In the last two months, the benchmark U.S. crude oil price has dropped more than 20%.
And it’s not done falling.
As regular Growth Stock Wire readers may remember, I began writing about a collapse of the price of crude oil back on April 4. At the time, oil prices were still up around $105 per barrel.
Back then, I noted how the huge and growing U.S. oil inventories, coupled with growing U.S. production, would cause prices to drop. Since then, the price of crude oil has fallen below $80. Last week alone, we saw prices decline 6%.
Today, I’ll show you why I think oil prices are going even lower…
The fundamentals of supply and demand remain out of balance in the oil market. Two months ago, I showed you how much more oil we had in storage than the 10-year average. Here’s an updated chart…
You can see things have gotten even more extreme.
One important point to note is that usually, the oil in storage is declining by June as the summer driving season kicks in.
This year, according to the Energy Information Administration’s data, the volume of oil in storage is still rising into the summer. It hit 387.3 million barrels at the end of last week. That’s 11% more than it was when we checked in April. And it’s 12% above the average for this time of year.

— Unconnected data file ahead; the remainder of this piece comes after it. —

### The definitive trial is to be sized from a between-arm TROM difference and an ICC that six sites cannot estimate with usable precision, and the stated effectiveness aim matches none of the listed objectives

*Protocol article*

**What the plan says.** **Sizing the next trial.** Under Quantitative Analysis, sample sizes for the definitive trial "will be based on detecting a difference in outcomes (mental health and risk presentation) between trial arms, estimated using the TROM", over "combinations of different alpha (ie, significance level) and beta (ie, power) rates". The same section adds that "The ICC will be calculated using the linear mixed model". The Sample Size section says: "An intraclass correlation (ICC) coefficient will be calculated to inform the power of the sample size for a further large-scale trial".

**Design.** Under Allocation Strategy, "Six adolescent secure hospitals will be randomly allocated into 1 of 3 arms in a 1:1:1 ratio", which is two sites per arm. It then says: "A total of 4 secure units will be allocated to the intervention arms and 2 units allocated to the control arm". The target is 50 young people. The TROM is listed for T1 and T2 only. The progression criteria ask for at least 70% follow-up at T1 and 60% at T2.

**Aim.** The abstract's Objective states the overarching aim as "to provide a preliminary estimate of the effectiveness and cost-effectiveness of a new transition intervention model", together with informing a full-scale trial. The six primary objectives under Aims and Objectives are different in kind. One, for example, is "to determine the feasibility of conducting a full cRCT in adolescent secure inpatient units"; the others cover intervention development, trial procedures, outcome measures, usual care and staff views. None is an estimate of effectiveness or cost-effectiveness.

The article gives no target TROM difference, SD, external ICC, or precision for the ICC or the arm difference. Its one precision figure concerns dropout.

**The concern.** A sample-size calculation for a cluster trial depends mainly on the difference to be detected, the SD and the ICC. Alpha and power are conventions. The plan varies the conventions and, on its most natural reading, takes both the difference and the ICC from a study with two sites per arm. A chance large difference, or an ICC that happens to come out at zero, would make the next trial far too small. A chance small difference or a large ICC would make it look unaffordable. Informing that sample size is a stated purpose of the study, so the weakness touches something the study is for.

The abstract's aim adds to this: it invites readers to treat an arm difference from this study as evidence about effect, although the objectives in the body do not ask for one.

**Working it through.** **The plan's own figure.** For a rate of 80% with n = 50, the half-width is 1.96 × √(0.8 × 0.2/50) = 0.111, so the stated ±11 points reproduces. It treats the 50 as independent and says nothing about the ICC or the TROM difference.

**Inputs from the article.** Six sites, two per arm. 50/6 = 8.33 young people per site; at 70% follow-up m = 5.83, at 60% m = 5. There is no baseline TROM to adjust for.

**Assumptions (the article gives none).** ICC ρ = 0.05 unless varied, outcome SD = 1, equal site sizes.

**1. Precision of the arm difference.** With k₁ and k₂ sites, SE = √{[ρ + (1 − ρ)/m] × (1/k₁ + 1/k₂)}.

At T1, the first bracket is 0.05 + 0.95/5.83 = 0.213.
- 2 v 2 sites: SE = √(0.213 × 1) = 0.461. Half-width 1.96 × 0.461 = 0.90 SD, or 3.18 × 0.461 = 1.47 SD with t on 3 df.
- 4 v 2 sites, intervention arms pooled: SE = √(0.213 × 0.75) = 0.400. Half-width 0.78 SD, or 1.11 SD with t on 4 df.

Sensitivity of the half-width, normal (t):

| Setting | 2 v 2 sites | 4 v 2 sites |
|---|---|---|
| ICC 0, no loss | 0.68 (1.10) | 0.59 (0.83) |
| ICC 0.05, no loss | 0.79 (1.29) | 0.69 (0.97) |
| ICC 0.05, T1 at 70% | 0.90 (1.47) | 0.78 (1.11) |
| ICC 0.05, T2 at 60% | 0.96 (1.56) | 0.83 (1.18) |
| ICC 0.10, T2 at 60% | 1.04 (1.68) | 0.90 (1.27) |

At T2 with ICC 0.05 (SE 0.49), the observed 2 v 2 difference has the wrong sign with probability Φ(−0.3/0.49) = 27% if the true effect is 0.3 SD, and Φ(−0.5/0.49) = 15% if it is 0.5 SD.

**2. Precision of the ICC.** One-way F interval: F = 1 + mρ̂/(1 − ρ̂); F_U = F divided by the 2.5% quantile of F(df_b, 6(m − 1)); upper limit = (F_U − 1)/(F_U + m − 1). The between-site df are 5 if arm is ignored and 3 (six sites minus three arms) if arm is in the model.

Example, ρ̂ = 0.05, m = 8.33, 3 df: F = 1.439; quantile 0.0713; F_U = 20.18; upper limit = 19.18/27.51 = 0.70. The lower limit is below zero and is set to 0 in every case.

In other words, the world’s largest oil consumer has a lot more oil around than it usually does. So supply is up, what about demand?
Turns out demand is way, way down. Gasoline constitutes 42% of oil demand here in the U.S. So we can use the volume of gasoline supplied by refiners as a rough gauge. In April, which is the latest data available, we see the gasoline consumption was about 344.6 million gallons per day. That’s the lowest consumption for the month of April since 1997.
Demand is not only failing to keep pace with the huge new supplies coming online… it’s actually falling.
It was a recipe for lower oil prices two months ago. The same is true today. I don’t know exactly how far it could fall, but $70 or $60 is easily possible in the next six months.
P.S. Yesterday, my colleague Jeff Clark showed you how oversold oil stocks are right now. He’s expecting a short-term bounce soon. He might be right. But I believe the long-term trend is still down. Unless you’re a trader, you should probably be out of oil stocks here.